Here's Santiago with his guest spot on the HHK blog...
HHK as a Vehicle to Discover Unsigned Rappers?
In the world of vocalists / singers, the way to introduce the public to unsigned recording artists is through performances of recognized material. For example, American Idol, P Diddy’s Star Maker, and X-Factor all revolve around vocalists performing songs of well-established artists whose material is known to the public. It is an artist’s mastery of existing material that often endears them to the masses (think Kelly Clarkson’s cover of Aretha Franklin). If unsigned vocalists are successful in resonating with audiences by virtue of their unique renditions of cover songs, then they are given the opportunity to go on to impress the public with their own original material. But this is only after having proven themselves with the classics.
While covering vocal tracks by singers is standard industry practice, there is yet to be widespread acceptance of new hip-hop artists / MCs / rappers gaining respect and notoriety for performing classic hip-hop songs as a way to gain introduction into the music industry. This dynamic is likely because the art of rhyming is based on individual persona and, unlike singers, the success of a rapper often hinges on personal background / life story. In the traditional sense, covering another rapper’s lyrics is considered “biting”, about the lowest form of expropriation in the culture of hip-hop (exceptions are made if established rappers cover well-known songs, like on the VH1 Hip-Hop honors). One of the most important characteristics of a successful MC, particularly during the Golden Age, was a unique, idiosyncratic style and form of expression. Thus, the thought of a new hip-hop artist covering another rapper’s lyrics to gain respect and admiration was not even in consideration.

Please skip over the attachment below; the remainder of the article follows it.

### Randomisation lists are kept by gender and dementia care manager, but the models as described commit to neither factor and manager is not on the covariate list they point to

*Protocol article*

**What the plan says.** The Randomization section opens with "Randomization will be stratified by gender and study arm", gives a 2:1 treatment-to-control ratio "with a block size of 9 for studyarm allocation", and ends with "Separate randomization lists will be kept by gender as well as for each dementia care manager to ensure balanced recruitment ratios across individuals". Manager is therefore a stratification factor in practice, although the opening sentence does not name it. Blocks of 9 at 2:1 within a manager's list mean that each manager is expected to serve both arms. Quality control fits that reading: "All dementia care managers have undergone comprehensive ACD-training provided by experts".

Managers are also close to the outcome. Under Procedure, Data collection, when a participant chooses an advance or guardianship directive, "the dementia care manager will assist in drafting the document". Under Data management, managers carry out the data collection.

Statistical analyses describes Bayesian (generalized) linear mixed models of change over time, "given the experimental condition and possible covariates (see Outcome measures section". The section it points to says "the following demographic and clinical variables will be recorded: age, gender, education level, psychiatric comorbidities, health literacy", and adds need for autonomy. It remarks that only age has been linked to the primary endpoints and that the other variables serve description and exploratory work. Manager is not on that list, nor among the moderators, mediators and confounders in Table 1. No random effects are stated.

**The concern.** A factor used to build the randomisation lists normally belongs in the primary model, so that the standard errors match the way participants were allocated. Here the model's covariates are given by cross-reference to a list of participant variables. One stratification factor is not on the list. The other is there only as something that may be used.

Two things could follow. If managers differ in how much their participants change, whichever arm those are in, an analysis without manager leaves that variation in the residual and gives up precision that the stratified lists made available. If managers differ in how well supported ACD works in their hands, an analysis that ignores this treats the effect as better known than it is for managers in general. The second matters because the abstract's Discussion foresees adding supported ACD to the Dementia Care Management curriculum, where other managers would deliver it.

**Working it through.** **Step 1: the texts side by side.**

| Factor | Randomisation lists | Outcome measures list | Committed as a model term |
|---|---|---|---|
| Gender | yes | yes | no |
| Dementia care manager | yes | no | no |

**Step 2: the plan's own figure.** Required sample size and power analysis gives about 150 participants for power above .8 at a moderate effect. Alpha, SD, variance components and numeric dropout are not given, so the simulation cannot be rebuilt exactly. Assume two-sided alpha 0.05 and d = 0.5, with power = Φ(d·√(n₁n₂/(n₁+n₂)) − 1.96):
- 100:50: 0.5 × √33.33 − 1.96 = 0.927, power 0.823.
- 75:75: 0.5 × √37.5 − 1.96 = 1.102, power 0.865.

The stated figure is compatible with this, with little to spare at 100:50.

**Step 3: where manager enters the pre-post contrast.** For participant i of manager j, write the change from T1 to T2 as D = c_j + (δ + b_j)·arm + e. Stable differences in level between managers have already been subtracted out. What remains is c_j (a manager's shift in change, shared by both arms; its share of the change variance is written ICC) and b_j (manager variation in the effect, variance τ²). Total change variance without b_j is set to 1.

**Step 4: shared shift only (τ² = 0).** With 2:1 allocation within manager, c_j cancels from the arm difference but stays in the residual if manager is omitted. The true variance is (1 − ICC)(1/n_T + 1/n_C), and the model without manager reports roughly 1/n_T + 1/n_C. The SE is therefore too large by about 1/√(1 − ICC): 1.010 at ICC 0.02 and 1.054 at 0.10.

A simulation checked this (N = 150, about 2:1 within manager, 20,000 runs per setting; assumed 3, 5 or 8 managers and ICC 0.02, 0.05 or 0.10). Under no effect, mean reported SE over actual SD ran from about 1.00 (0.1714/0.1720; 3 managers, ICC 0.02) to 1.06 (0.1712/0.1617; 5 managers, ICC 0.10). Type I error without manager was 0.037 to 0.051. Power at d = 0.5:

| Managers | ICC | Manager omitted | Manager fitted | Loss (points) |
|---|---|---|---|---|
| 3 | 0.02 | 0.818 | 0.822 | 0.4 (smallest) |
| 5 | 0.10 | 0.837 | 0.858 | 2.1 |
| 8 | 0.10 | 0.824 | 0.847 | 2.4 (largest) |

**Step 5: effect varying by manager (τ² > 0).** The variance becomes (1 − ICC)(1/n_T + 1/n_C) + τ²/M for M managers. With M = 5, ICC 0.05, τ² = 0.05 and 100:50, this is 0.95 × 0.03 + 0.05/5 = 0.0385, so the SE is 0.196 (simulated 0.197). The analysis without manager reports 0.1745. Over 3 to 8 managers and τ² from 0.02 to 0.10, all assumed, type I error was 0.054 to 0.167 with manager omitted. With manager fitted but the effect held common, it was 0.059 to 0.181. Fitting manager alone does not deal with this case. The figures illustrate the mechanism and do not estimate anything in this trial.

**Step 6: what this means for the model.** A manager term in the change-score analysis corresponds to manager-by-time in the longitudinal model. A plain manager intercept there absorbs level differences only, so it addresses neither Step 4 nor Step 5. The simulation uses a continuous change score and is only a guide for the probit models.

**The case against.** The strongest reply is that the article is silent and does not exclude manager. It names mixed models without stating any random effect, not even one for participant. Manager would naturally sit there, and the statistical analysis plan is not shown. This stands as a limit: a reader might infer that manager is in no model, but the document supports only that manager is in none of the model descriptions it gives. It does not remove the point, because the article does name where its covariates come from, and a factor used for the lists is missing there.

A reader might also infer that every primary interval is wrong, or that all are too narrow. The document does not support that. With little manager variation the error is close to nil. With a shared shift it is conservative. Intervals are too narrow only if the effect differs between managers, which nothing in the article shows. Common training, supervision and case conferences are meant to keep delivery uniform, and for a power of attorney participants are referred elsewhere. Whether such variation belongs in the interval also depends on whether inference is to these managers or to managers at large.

But now, thirty-six years into the creation of hip-hop music, there are songs that are considered incontrovertible classics that rank in the same field as songs by the Beatles, Stevie Wonder, or Marvin Gaye. These songs have stood the test of time. From Rakim to Run DMC, A Tribe Called Quest to Mobb Deep, Biggie Smalls to Pharcyde, many rap songs have become to rappers what Beethoven symphonies have become to pianists: indispensable material that must be learned and mastered. As time progresses, I wonder whether the rap industry might begin to mirror the R&B/vocalist industry and demand that unsigned talent demonstrate a command of classic material in order to be taken seriously. And if that ever comes to pass, isn’t it conceivable that HHK could become a vehicle to discover unsigned rappers?
Granted, just because a performer can nail down a classic hip-hop song doesn’t necessarily make them an MC or lyricist capable of writing their own rhymes, freestyling, or expressing a relevant and creative viewpoint. But, on the flipside, if you can’t hold down the classics, then your skills as a true MC must be called into question. If, as an aspiring rapper, you cannot captivate an audience with a song that everybody already knows, what chance do you have to impress with your original material?
While longstanding Hip-Hop events such as “Lyricist Lounge,” “End of the Weak”, “Show and Prove” and “Faces in the Crowd” – all of which are unsigned artist showcases based in NYC through which rappers develop their style and break into the competitive New York music industry – continue to draw crowds, none of these events currently attract as large or as enthusiastic crowds as HHK. Certainly, none of these unsigned artist showcases could sell out a venue like Irving Plaza. What this says to me is this: hip-hop audiences in NYC prefer to see unsigned rappers perform recognized material. And as a hip-hop fan, once I see a performer like RDJ, Keith, Chef or Damali tear down a classic, I can’t help but imagine what their original material might be like . . .
[Footnote: At my age, I don’t view HHK as a vehicle to get a record deal, it’s more about living out a fantasy of what it would be like to have a record deal. :) My above meditation on HHK’s potential impact on aspiring rappers is really more applicable to the under 25 set - and I think we have a few in the finals, so A&Rs take note]